Former Obama administration attorney general Eric Holder said Wednesday that if he ran for president, he would do so from concluding he could unify the country.
That statement came during an exclusive interview with New York Times reporter Alex Burns. Burns noted that Holder has become much more ambiguous about whether he could run for president in 2020 and asked about his general thoughts.
"If you were gonna do it, why would you do it. If you didn't do it, why would you not do it?" Burns asked.
"If I were gonna do it, I'd do it because I think I would have concluded that maybe I could unify the country," Holder said.
He then clarified, "help unify the country, because it's bigger than any one person."
"That I could advance—actually, that I could repair then advance the nation in a variety of contexts. That I thought I had something to contribute, that would be the thing that would push me toward considering a run," Holder said.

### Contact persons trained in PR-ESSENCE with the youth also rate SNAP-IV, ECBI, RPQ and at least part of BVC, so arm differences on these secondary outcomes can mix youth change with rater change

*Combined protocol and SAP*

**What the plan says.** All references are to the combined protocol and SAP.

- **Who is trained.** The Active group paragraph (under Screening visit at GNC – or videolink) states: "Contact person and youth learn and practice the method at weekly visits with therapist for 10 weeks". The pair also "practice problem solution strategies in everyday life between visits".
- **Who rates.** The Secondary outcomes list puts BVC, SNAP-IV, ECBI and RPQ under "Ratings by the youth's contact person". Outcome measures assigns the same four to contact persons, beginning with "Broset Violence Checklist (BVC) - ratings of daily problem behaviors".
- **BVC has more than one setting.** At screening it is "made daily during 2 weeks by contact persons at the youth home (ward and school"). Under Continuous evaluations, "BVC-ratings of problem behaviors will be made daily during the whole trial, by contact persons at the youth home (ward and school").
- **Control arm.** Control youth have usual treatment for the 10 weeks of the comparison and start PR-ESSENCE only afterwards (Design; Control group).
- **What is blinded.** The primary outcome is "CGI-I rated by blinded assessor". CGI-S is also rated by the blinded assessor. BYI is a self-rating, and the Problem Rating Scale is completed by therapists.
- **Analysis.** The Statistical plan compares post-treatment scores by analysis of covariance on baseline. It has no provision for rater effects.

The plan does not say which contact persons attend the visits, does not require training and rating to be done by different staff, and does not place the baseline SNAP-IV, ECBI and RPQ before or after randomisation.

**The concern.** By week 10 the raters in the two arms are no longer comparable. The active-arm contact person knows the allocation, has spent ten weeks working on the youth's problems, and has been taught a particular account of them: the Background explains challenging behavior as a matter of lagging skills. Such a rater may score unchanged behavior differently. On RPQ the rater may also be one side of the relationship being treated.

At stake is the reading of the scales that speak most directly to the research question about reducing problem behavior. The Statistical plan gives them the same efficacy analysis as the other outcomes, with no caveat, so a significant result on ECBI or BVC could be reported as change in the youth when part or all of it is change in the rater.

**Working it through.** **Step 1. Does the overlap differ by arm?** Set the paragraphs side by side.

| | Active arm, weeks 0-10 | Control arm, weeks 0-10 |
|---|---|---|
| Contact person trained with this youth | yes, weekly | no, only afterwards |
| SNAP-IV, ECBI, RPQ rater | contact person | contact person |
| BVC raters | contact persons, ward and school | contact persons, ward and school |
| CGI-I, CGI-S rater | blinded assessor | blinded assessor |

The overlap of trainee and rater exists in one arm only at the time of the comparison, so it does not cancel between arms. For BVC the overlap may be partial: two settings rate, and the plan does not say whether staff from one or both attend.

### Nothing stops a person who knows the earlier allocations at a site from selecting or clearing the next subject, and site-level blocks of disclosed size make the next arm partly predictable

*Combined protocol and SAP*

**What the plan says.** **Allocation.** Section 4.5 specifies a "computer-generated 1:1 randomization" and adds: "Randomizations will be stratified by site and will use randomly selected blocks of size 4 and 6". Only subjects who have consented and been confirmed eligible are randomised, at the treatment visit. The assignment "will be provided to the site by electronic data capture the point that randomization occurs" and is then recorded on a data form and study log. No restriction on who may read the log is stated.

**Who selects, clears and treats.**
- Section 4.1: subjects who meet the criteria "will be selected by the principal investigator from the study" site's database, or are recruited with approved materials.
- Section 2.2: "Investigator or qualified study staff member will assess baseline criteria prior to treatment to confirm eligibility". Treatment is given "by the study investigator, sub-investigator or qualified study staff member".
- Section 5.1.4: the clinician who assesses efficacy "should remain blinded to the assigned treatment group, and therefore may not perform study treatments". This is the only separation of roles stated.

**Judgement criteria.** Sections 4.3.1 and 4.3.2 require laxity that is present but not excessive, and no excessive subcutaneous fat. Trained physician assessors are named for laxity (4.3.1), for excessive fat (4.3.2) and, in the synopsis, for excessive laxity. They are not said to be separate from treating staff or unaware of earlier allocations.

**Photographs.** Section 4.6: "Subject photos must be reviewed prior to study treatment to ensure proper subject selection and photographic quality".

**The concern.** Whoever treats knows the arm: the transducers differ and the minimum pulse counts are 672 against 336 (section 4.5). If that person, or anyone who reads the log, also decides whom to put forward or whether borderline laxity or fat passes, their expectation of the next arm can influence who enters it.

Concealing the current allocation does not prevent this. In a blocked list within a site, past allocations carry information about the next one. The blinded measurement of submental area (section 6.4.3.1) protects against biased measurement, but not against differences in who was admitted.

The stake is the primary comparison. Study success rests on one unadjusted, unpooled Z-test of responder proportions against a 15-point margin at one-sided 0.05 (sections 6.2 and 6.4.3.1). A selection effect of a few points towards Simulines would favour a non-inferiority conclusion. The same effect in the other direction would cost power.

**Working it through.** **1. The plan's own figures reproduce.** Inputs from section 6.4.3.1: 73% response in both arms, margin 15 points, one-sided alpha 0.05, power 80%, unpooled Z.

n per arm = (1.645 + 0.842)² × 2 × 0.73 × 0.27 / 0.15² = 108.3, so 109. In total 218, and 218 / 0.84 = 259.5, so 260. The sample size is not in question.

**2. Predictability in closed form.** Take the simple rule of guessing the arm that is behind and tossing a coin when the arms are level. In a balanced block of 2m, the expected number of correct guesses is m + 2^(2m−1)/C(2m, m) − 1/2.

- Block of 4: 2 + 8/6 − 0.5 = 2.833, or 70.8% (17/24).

Holder said the strain on his family is the main reason he would choose not to run for president.
"I remember some unpleasant hearings with some congressmen who are now leaving. I'm going to miss them," he said. "To subject myself and my family to that again could be a negative."
He said he was able to dismiss the "politics" associated with being attorney general, but he said it was difficult for his wife, who paid more attention to the media.
"The thought of going back to public life is something I'd obviously have to consider," he said.